A Review of Gustaf Aulén’s Christus Victor

The following is the manuscript-outline notes of a presentation I delivered on September 8th for Dr. David Luy’s ST 8000 The Atonement at Trinity Evangelical Divinity School.

The full title of this presentation was Synthetic Re-Description of and Critical Engagement with Christus Victor: An Historical Study of the Three Main Types of the Idea of Atonement by Gustaf Aulén.

I share this in case anyone might find this edifying or for the chance someone studying Aulén’s work might stumble upon this and find it helpful.

And I dedicate this to my grandfather, who, while I was in the process of writing this, told me to “add some jokes.” I hope I have accomplished that, although I admit the jokes may only be humorous to a very narrow audience.


I. Building Consensus

Gustaf AulenGustaf Aulén (1879–1997) was the Bishop of Strängnäs in the Church of Sweden (a Lutheran denomination), was a leading figure in the Lundensian Theology movement, and is probably best known for this work, Christus Victor.

Origin of Christus Victor – The book Christus Victor originated from a series of lectures delivered at the University of Uppsala in Sweden in 1930 (xxi).

Goal – Aulén claims that the aim of this book is to produce an objective historical account without any clandestine apologetic aims (158; cf. xxi). Having read the book, I imagine many of us can’t help but chuckle at such a claim. I myself wonder if he is somewhat disingenuous.[1] But I suppose we’ll have to take Aulén at his word. With that said, if I were to imagine myself in a world where such objective accounts could actually exist, I would argue that Aulén has failed to produce one. His bias is oozing through the text.

Thesis – The thesis that Aulén seeks to prove through this historical account is that the “classic view” of the atonement, in contrast to what he refers to as the “Latin” and “Humanist” views, is the view of the atonement which is “most genuinely Christian” (xxi, 158), evangelical, and catholic (xxvi). It is the truly Christian view because, as his historical count seeks to demonstrate, it is the view found in the New Testament, articulated by the early church fathers, and recovered by the thoroughly evangelical Luther.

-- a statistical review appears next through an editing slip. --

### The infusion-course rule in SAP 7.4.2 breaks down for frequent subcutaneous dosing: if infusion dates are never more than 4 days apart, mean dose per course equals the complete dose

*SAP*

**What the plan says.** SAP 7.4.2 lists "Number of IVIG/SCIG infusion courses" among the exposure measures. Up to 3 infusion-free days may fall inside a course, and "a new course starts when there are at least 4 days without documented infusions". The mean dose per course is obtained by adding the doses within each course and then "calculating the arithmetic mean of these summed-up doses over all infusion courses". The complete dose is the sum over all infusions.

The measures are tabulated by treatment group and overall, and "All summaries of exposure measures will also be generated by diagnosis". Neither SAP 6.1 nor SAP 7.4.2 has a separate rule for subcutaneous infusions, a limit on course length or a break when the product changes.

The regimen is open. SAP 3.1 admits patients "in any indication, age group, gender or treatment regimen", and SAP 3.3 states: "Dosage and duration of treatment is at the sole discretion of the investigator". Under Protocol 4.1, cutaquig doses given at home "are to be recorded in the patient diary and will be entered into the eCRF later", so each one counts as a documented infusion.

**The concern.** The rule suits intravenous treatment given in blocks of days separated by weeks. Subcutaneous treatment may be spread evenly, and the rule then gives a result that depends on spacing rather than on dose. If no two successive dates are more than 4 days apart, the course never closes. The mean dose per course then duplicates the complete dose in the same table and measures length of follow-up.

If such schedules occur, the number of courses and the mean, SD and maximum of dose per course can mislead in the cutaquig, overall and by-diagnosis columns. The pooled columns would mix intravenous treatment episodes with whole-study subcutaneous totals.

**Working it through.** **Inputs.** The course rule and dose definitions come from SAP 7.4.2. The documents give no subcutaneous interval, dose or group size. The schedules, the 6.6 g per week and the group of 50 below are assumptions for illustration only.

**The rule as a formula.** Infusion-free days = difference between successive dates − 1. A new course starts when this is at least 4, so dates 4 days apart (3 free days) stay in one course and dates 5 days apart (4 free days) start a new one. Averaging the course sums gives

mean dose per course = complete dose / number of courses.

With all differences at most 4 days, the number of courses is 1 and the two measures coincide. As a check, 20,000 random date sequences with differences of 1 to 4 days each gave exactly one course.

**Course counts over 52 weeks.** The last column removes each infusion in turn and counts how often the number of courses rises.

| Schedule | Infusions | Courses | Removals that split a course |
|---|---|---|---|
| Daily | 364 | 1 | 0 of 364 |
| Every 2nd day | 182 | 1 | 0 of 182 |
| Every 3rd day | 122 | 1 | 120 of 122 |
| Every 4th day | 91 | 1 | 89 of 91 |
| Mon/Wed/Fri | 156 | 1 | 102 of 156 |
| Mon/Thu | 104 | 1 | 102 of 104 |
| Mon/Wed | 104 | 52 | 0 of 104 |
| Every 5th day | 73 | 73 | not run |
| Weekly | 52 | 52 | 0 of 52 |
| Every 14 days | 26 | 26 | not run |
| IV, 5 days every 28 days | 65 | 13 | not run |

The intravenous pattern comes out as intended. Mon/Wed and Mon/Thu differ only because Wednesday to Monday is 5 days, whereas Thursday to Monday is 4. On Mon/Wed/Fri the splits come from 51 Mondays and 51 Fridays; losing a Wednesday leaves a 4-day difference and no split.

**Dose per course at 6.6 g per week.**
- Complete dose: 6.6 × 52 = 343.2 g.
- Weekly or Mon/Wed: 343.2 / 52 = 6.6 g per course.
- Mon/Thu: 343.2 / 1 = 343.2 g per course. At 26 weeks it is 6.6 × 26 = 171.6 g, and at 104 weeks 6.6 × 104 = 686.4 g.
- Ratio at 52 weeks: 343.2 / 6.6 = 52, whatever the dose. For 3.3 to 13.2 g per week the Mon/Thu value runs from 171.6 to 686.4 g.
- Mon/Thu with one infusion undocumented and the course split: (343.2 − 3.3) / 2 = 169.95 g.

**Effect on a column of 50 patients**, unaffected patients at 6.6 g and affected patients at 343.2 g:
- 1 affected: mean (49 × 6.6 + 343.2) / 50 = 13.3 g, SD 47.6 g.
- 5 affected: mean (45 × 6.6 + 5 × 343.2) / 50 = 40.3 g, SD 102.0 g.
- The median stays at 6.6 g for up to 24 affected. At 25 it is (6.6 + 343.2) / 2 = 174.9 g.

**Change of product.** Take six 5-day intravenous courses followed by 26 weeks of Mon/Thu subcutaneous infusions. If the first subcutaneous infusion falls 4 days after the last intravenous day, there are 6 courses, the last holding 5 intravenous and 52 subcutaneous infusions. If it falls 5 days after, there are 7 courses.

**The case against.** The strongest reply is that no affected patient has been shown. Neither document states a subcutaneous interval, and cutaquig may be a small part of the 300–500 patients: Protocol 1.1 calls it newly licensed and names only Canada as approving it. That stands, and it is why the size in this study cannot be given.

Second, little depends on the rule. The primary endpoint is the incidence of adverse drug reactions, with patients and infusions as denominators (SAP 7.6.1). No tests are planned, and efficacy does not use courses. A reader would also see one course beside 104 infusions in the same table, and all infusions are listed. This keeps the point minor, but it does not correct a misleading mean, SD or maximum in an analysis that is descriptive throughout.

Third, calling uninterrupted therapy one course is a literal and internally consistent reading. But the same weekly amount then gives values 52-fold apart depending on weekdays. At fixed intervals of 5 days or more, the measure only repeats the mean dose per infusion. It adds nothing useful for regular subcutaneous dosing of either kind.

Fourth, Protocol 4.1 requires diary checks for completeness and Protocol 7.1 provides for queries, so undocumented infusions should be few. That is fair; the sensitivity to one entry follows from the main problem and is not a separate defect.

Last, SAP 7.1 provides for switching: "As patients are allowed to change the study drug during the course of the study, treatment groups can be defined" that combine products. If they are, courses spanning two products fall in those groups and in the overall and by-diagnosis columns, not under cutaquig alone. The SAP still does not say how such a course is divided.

Three views [Aulen’s depiction, not mine]: Continue reading

Three Views on the Extent of the Atonement: A Brief Introduction

Concerning the theological debate on the extent, nature, and purpose(s) of Christ’s atonement, from my own experience I have found that many Christians have misrepresented ideas about what the main views basically propose. I am not about to engage in a theological and/or exegetical discussion on extent of the atonement at this point (nor will I do so in the comments below). But I have decided to craft a simple graph that I hope helps you to become more informed and to more accurately understand the main views, namely, those other than your own.

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A Wholistic View of Salvation—“Already/Not Yet”

Introduction

In contemporary Christianity it is very common to hear that someone “got saved” or to have someone tell you that they were “saved” at such and such a time. But beyond that, the concept of “salvation” remains dormant. I believe this stems from a misunderstanding of salvation, that is, salvation in its entirety.

Now, it is true that many believers can point back to a specific moment of turning from sin towards initial trust in Christ for salvation. In theology we call this moment conversion and it is also the moment we are regenerated (given spiritual birth and life) and justified (counted as righteous before God). In this sense, then, we can rightly say that we were saved upon our conversion. But the idea of “salvation” is Biblically and theologically much more comprehensive than just that one precise moment.

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A Mark Dever Quotation on Decisive Atonement

On January 28th I posted a youtube video of an excerpt of a sermon by John Piper in which he described the real difference between the Arminian view of atonement (unlimited or universal) and the Calvinistic view of atonement (historically called limited atonement). (Click here to see that post). Yesterday I was reading a book by Mark Dever entitled The Gospel and Personal Evangelism. At one point in the book, Dever makes a statement in passing regarding the the decisiveness of Christ’s atonement which really hits at the crux of this “extent of the atonement” debate. Again, instead of being a debate over universal v. limited extent, the centerpiece of the issue is whether Christ’s death was a potential or effectual atonement.

The apostles clearly learned from Jesus how they were to understand his death on the cross; and to teach Christians about this, the Holy Spirit has inspired various images in the New Testament that convey the reality to us: Jesus as a sacrifice, a redemption, a reconciliation, a legal justification, a military victory, and a propitiation.

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